Figure 3.

    Figure 3. Illustration of two composite panels. (a) The source specimen used in the transfer learning case study. (b) The specimen used in the autonomous inspection case study, and is the target specimen in the transfer learning case study. (Online version in colour.)

    Figure 4.

    Figure 4. Time-of-flight map for the composite specimen (in normalized units); the target specimen in the transfer learning case study. (Online version in colour.)

    The POD, given the final observation, in each region are shown in figure 5, where it can be seen that the two main areas of damage have been identified. Furthermore, figure 5 also presents the evolution of POD for each of the eight regions, given the current observation number. It can be seen that regions 3, 6 and 7 are quickly identified as containing damage, with each requiring around 150, 400 and 300 observations, respectively. The approach therefore indicates the potential of machine learning in the automation of robotic, ultrasound-based inspection.

    Figure 5.

    Figure 5. Autonomous inspection strategy results for composite specimen [23]. (a) POD across the spatial field for the final observation in each region, (b) POD against number of observations for each discrete region (corresponding to a). (Online version in colour.)

    5. Towards fully autonomous ultrasonic non-destructive evaluation: the potential of transfer learning

    Another machine learning technique that could aid the transition to autonomous, ultrasound-based inspection is transfer learning. This branch of machine learning allows knowledge about damage state labels to be transferred from one structure to another, meaning datasets can be classified autonomously without the need for a human to provide labelled examples of different damage states for each new structure inspected.

    As stated previously, machine learning provides multiple avenues for making decisions about the health state of a structure from data in an autonomous manner, i.e. datasets can be flagged as ‘novel’ or labelled as corresponding to a particular damage state. One challenge in using machine learning for autonomous NDE (and also in SHM) is that machine learning algorithms are typically trained, and therefore valid for, specific individual structures. This issue means that if a machine learner, trained on one specimen, was applied to another specimen, changes in the distribution of the datasets would mean that the machine learner would fail to generalize and predictions would be erroneous. In the context of ultrasound-based NDE, these changes in the data distributions between different specimens may arise for several reasons, e.g. the specimens have different nominal thicknesses; the acoustic impedance of the materials are not the same; damage types may change between specimens; manufacturing differences lead to different physical properties etc. As a result, to achieve ‘true’ autonomous robotic inspection in NDE, machine learners must overcome this limitation and generalize across a population of structures where, for many of the population, labelled data are unavailable as this requires human intervention (this is a similar goal to the related field of population-based SHM [36]).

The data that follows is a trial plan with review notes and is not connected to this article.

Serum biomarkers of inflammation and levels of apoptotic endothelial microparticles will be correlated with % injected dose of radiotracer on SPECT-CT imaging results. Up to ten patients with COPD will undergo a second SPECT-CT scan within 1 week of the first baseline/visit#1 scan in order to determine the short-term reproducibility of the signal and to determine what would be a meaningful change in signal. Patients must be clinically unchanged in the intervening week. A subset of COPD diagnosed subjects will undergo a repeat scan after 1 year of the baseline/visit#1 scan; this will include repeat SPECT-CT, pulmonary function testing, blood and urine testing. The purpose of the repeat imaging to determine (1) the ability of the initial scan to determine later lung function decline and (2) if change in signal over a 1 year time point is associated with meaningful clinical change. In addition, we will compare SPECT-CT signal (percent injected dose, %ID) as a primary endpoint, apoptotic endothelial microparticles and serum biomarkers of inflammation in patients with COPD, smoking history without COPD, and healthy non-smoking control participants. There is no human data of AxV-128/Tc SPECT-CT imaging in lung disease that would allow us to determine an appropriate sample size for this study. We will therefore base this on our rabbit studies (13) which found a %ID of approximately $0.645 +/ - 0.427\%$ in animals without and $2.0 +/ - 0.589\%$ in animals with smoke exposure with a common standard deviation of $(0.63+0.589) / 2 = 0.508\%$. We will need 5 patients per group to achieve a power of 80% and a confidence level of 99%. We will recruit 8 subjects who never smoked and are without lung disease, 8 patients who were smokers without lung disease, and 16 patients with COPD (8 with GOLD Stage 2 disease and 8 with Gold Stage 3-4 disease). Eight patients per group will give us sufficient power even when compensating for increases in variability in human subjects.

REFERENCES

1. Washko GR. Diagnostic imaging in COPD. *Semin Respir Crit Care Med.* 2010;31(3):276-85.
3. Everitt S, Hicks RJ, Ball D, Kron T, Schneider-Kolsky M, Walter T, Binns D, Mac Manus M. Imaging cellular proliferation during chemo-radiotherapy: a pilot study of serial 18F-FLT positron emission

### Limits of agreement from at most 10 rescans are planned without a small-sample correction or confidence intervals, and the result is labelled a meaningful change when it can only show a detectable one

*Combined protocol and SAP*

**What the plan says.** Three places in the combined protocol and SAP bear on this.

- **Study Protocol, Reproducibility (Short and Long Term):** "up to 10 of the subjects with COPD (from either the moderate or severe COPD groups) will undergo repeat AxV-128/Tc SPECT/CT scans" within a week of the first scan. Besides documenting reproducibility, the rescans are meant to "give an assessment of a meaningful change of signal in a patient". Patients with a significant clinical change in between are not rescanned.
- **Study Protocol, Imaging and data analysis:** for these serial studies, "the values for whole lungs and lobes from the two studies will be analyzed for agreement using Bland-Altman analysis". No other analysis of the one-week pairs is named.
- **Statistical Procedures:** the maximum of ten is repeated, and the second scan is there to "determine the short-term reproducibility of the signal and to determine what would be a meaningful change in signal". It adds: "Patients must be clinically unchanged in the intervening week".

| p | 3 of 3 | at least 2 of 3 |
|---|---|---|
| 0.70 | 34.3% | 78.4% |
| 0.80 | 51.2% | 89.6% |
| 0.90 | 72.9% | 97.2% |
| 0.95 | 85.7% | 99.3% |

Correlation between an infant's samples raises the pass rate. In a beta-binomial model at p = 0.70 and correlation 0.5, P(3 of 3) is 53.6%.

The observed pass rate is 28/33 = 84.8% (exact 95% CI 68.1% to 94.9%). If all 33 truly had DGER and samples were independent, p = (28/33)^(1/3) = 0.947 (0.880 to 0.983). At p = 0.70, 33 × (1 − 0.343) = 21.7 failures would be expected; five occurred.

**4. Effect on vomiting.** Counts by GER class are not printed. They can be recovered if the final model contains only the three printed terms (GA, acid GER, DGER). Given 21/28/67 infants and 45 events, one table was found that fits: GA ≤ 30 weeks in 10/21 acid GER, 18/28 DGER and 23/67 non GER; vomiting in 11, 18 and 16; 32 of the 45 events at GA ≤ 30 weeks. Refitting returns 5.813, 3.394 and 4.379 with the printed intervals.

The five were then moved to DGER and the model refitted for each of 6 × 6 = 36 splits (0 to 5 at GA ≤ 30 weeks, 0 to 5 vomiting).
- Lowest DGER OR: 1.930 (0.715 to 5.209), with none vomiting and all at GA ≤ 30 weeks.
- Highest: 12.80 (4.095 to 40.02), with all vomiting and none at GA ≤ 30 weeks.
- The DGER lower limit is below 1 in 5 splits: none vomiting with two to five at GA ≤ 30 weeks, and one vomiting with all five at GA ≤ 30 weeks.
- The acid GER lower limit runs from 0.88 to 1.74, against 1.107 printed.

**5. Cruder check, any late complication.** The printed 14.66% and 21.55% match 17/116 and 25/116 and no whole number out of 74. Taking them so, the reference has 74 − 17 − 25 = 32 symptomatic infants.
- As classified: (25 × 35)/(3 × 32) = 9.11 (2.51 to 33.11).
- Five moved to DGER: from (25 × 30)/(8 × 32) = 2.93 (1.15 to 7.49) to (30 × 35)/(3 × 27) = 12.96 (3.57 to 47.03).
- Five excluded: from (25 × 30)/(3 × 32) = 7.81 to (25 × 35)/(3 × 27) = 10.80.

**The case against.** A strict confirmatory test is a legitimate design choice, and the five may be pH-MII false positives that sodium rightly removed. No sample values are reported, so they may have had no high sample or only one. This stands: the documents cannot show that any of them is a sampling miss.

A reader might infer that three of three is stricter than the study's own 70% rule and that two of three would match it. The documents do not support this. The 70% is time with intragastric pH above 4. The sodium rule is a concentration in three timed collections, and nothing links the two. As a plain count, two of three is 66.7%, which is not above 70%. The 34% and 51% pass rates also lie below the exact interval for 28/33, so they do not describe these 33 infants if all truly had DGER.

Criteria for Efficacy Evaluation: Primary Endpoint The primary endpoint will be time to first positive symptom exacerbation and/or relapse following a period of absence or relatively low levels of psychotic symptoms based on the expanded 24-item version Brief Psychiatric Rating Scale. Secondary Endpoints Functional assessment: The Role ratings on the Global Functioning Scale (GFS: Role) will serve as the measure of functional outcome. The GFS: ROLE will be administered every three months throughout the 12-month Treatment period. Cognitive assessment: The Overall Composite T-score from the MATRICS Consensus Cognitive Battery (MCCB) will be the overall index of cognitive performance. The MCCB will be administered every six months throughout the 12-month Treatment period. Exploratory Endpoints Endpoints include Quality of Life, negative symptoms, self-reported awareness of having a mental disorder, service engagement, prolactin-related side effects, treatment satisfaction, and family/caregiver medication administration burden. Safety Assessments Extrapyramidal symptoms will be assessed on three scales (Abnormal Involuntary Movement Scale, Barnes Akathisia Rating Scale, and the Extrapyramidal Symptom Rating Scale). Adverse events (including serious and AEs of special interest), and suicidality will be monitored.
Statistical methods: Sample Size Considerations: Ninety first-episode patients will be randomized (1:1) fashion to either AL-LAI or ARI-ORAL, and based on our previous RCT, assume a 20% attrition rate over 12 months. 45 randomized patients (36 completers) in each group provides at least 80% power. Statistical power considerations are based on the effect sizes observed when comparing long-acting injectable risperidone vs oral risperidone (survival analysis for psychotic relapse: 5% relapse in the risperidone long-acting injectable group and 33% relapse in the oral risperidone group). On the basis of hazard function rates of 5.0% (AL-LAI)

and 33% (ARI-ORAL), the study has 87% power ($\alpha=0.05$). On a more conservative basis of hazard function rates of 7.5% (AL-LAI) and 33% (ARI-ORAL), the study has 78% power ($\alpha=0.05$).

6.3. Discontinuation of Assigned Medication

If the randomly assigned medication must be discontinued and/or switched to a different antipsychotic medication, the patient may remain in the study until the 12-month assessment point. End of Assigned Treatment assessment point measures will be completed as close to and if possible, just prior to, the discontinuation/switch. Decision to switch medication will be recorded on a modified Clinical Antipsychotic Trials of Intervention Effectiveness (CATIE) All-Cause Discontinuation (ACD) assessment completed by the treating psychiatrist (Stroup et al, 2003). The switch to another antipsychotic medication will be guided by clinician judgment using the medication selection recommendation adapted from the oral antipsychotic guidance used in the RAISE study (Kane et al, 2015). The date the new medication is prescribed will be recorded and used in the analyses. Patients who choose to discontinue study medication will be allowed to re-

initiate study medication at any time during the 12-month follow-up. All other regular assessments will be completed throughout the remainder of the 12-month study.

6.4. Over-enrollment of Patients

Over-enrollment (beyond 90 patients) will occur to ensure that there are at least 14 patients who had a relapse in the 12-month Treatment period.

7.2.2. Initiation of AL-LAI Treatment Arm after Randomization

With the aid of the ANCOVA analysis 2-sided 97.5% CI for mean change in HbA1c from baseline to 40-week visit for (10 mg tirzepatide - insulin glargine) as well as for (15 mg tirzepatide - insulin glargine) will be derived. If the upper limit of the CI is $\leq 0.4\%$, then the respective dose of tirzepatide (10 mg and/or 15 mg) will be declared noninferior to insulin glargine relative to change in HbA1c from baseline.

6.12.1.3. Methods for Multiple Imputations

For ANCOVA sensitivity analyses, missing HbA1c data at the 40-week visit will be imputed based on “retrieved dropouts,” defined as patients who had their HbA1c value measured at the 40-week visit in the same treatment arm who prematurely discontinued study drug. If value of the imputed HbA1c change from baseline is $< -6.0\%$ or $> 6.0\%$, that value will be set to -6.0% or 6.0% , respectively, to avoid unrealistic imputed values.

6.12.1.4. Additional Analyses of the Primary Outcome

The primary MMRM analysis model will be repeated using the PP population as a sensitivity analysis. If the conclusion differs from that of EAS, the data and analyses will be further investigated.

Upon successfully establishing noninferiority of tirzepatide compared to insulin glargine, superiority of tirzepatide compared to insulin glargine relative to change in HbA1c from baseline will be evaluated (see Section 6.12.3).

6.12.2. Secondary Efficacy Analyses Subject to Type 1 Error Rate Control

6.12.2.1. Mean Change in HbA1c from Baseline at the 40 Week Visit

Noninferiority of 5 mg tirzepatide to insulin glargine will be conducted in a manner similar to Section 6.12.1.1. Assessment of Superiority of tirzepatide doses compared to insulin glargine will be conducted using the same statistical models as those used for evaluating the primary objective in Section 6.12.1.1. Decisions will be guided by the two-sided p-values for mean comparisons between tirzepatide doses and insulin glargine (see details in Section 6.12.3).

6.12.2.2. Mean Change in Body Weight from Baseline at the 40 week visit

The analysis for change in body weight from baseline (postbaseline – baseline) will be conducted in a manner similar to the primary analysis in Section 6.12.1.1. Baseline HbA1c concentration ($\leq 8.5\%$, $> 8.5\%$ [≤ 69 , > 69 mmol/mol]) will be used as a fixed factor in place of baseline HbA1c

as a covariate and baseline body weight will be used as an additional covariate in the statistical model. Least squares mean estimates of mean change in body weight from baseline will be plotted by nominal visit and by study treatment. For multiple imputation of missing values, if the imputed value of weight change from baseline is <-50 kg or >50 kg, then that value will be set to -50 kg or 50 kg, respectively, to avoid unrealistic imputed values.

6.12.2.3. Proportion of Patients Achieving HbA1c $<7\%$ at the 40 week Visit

A machine learning-based technique for transferring label knowledge between different datasets is called transfer learning. This technology seeks to leverage knowledge from a source dataset and use it in improving inferences on some target dataset. In terms of NDE, this means that for each new inspection of a new target structure, knowledge can be used from previous inspections of source structures, where labels have been collected, to aid classification of health states on the target structure, with the benefit of creating machine learners that generalize across the complete set of structures. The following case study seeks to demonstrate the potential of using transfer learning to improve damage detection on an unlabelled target composite panel based on labelled observations of a source composite panel where the features are derived from ultrasonic measurements.